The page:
Armed ViolenceNews

‘Three Years After, Our Daughter Is Not Back’ – Leah Sharibu’s Parents

Leah Sharibu was just 14 years old when she was abducted by Boko Haram terrorists alongside 109 students of Government Girls’ Science and Technical College, Dapchi, Yobe State, North-East Nigeria, on February 19, 2018.

Nathan and Rebecca Sharibu, parents of Leah Sharibu, one of the 109 schoolgirls abducted from Government Girls’ Science and Technical College, Dapchi, Yobe State, Northeast Nigeria in 2018 by the terror group, Boko Haram, have pleaded with the Nigerian President Muhammadu Buhari to ensure her release.

In a document titled,  “Open Letter to President Muhammadu Buhari GCFR,” the aggrieved parents urged the Nigerian president “to genuinely feel their pain and assume that Leah is his daughter.”

In the document by Dr Gloria Puldu, the Executive Director of LEAH Foundation, the distraught parents expressed disappointment that three years after their daughter was abducted alongside others, the president was yet to keep to his words.

“Sir, with deep pains in our hearts but gratitude to God Almighty who commands us to be grateful in every situation, we write this open letter to you concerning our daughter, Leah Sharibu, who as you well know is still in captivity in the hands of Boko Haram,” said Leah’s parents.

“February 19, 2021, marked three years that she was abducted alongside her secondary school mates whom you were able to secure their release on March 21, 2018, barely one month after their abduction.”

“Mr President, you have promised me on the phone that my daughter will soon be released because negotiations are going on and not long, Leah will be returned home. But it has been over two years since you made that promise and Leah is now three years in captivity.”

“Sir, we plead with you to put yourself in our position and assume that Leah is your daughter. How would you feel knowing that she is in captivity just because she was courageous to refuse to renounce her faith?”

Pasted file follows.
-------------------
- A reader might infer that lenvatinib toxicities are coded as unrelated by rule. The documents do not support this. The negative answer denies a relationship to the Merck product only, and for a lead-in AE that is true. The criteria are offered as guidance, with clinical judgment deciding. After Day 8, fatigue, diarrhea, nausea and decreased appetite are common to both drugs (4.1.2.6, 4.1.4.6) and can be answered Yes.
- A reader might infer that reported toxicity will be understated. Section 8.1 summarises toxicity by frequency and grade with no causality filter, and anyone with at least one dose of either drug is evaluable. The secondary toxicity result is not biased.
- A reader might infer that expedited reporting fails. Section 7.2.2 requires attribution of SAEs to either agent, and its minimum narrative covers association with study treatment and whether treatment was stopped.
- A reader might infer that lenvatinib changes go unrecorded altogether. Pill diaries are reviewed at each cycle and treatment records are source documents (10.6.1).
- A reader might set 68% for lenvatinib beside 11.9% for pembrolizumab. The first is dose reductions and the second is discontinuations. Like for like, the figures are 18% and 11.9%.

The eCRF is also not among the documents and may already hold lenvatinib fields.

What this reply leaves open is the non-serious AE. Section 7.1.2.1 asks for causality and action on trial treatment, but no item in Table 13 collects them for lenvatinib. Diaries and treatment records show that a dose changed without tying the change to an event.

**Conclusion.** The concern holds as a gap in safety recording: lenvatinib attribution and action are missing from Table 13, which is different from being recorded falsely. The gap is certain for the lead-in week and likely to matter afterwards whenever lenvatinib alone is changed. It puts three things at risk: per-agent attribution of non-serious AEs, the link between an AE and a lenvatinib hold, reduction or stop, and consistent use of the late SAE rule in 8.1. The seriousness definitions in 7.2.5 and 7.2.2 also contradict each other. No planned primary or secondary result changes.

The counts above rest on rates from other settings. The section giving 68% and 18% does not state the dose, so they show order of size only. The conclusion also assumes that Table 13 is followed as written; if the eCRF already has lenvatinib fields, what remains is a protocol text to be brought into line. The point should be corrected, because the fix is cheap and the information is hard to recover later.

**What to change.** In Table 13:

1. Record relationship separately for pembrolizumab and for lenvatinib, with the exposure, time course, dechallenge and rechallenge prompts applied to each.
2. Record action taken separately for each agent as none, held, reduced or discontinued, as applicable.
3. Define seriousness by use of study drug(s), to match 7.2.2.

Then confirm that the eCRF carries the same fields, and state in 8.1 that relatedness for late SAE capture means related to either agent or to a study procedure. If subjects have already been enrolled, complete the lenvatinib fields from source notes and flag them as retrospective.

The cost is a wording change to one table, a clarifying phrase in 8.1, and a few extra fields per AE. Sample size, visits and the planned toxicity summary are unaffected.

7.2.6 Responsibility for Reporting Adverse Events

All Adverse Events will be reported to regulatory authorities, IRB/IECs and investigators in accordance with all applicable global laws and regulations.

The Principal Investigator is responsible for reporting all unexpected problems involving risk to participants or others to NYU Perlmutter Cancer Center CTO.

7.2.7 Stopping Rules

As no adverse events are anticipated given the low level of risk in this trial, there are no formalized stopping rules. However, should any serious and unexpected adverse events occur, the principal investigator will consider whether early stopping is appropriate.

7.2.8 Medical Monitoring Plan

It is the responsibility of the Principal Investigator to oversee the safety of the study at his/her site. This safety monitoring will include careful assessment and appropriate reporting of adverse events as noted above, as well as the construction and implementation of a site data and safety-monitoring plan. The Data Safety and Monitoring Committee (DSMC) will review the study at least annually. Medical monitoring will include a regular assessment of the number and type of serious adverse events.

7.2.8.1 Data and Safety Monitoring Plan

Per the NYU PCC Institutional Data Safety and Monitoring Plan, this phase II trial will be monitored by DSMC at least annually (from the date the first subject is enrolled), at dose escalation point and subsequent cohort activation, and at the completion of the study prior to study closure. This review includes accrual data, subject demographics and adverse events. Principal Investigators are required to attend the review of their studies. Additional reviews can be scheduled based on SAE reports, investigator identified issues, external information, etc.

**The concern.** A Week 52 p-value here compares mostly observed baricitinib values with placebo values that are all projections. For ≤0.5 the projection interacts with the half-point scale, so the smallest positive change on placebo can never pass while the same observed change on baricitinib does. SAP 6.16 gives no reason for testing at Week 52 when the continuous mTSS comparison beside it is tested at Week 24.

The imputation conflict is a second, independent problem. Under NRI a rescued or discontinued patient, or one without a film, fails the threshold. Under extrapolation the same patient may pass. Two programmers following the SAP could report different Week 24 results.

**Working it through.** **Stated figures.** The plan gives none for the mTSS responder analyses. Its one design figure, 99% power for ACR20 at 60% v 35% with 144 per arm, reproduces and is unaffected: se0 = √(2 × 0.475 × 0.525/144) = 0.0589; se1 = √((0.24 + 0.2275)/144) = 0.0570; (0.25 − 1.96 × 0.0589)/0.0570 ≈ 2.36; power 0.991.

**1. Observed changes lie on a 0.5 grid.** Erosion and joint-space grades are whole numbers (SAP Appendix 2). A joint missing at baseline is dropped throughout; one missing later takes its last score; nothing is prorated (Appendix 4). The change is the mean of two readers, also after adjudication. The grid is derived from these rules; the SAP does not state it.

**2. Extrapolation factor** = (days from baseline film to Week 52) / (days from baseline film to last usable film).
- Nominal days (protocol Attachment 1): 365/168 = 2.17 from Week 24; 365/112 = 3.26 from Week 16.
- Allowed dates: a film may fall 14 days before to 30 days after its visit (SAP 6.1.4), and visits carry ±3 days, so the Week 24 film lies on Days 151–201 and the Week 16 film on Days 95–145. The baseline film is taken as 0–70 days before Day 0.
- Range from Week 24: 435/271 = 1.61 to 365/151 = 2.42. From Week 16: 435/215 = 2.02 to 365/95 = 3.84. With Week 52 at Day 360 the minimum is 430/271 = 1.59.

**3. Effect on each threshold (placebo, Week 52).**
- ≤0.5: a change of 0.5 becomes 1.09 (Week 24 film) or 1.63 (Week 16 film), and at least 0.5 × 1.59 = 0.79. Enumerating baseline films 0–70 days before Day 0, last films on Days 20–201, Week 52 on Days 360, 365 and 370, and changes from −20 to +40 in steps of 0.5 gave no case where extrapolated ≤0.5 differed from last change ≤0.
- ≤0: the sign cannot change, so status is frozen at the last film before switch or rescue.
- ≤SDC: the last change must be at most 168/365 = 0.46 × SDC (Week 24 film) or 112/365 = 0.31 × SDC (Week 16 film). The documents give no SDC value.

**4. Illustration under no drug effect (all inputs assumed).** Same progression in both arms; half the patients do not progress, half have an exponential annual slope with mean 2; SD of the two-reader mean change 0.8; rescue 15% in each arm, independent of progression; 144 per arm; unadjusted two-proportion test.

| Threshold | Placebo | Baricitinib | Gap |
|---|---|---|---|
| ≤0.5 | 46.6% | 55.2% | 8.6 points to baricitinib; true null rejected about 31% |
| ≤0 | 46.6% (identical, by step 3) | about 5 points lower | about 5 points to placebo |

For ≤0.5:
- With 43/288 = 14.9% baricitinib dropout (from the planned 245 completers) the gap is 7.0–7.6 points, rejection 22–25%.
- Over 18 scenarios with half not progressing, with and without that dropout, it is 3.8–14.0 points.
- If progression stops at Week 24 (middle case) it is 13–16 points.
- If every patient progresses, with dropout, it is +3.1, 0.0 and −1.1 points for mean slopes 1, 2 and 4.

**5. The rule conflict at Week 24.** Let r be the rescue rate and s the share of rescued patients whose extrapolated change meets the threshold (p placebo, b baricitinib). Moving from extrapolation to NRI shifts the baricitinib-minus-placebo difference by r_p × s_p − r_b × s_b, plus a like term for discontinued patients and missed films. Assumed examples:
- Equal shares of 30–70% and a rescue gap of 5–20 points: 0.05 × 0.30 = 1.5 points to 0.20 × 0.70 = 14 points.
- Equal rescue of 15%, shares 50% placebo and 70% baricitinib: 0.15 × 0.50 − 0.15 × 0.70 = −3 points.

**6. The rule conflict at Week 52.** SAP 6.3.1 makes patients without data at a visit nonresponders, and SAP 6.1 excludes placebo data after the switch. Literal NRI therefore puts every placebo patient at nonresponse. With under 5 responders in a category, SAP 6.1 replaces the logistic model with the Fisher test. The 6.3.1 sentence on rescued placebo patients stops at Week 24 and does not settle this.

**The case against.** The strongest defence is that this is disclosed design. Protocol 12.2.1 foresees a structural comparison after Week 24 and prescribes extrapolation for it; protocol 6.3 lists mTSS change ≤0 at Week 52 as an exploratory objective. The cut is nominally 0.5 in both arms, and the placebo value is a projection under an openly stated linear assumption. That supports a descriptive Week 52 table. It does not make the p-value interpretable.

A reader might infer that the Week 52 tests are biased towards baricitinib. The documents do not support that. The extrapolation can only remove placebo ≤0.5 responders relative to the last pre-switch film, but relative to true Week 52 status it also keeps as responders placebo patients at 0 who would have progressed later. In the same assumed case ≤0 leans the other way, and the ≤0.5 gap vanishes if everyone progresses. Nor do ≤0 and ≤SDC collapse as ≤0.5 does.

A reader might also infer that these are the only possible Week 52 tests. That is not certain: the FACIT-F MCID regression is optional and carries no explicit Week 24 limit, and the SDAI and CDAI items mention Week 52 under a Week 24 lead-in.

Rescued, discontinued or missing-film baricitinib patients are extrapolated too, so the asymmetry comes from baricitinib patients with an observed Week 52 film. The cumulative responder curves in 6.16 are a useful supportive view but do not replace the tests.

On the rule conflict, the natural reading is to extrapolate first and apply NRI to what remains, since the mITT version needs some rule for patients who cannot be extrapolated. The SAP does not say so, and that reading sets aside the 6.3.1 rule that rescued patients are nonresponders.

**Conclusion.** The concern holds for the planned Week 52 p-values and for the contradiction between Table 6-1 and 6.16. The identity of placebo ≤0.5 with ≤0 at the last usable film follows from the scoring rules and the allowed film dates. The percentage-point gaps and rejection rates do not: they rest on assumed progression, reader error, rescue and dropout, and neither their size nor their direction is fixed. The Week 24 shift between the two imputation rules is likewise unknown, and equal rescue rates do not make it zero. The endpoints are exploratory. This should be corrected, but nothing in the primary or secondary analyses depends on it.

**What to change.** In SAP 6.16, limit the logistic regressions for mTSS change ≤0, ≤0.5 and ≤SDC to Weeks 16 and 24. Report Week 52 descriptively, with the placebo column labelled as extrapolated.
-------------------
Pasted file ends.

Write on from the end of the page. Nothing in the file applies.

After 1,095 days in captivity, the world is still waiting for the safe return of Leah Sharibu who has reportedly been married out to one of the insurgents.

Leah Sharibu, abducted Dapchi schoolgirl, Photo/Google.

Buhari assured Leah’s parents that she was going to reunite with them as soon as possible as negotiations were going on for her release, a promise he made two years ago.

Leah Sharibu has continued to remain in the terrorists’ den because she refused to renounce her Christian faith while her colleagues were released barely one month after they were taken hostage following negotiations by the government.

Approximately four years before the Dapchi abduction, the surge in kidnappings of school children skyrocketed in 2014 when 276 schoolgirls were abducted in Chibok town, Northeast Nigeria. While most of them have either been released or managed to escape, some still remain in captivity just like Leah.

In Dec. 2020, over 300 hundred schoolboys were abducted from Kankara town, Katsina State in the Northwest.

Also on February 17, 2021, a school pupil was killed and 27 others were abducted by terrorists at about 3 a.m. from their school in Kagara, Niger State, North-central Nigeria.

On 26 Feb. 2021, 279 female students aged between 10 and 17 were also abducted from their school in Zamfara State, few of the girls escaped while the rest were released by their captors on March 2.

Support Our Journalism

There are millions of ordinary people affected by conflict in Africa whose stories are missing in the mainstream media. HumAngle is determined to tell those challenging and under-reported stories, hoping that the people impacted by these conflicts will find the safety and security they deserve.

To ensure that we continue to provide public service coverage, we have a small favour to ask you. We want you to be part of our journalistic endeavour by contributing a token to us.

Your donation will further promote a robust, free, and independent media.

Donate Here

Of course, we want our exclusive stories to reach as many people as possible and would appreciate it if you republish them. We only ask that you properly attribute to HumAngle, generally including the author's name, a link to the publication and a line of acknowledgement. Contact us for enquiries or requests.

Contact Us

Related Articles

Leave a Reply

Your email address will not be published. Required fields are marked *

Back to top button

Subscribe to our Newsletter

Translate »